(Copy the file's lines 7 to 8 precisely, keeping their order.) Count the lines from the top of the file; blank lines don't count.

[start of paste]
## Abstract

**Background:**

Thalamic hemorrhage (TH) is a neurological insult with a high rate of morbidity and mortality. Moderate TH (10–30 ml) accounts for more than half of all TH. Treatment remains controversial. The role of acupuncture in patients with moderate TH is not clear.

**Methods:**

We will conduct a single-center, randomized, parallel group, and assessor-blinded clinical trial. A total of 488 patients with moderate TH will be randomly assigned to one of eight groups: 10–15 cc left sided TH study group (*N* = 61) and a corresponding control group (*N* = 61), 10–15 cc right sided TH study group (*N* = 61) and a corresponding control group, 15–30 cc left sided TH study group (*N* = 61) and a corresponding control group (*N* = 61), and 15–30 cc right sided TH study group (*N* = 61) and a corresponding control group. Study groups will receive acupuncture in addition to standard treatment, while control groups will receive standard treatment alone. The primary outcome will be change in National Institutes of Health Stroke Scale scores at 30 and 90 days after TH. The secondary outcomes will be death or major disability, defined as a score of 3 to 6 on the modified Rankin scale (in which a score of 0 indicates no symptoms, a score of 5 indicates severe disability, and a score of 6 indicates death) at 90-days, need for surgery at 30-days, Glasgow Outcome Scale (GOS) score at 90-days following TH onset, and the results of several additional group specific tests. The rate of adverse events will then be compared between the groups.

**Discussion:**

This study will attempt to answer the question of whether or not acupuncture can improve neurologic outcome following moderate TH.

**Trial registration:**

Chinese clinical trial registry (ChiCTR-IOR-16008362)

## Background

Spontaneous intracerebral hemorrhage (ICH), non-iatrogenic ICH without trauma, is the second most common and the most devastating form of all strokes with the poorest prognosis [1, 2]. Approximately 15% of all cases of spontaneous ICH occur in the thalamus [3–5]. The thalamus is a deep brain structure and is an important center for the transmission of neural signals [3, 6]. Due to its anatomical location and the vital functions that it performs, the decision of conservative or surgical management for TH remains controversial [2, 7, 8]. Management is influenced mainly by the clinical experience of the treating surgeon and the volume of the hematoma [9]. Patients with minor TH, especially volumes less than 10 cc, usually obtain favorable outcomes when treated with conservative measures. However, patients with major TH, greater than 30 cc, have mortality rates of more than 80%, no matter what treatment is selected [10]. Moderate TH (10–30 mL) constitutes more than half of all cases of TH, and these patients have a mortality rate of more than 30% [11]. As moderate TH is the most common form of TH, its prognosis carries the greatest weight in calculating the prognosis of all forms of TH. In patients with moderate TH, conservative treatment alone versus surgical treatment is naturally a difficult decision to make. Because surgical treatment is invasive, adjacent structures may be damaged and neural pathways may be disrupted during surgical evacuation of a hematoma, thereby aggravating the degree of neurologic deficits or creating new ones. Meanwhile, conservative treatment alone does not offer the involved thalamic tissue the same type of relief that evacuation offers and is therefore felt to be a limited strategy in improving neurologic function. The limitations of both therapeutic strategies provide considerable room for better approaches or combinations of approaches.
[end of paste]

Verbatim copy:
This study will attempt to answer the question of whether or not acupuncture can improve neurologic outcome following moderate TH.

**Trial registration:**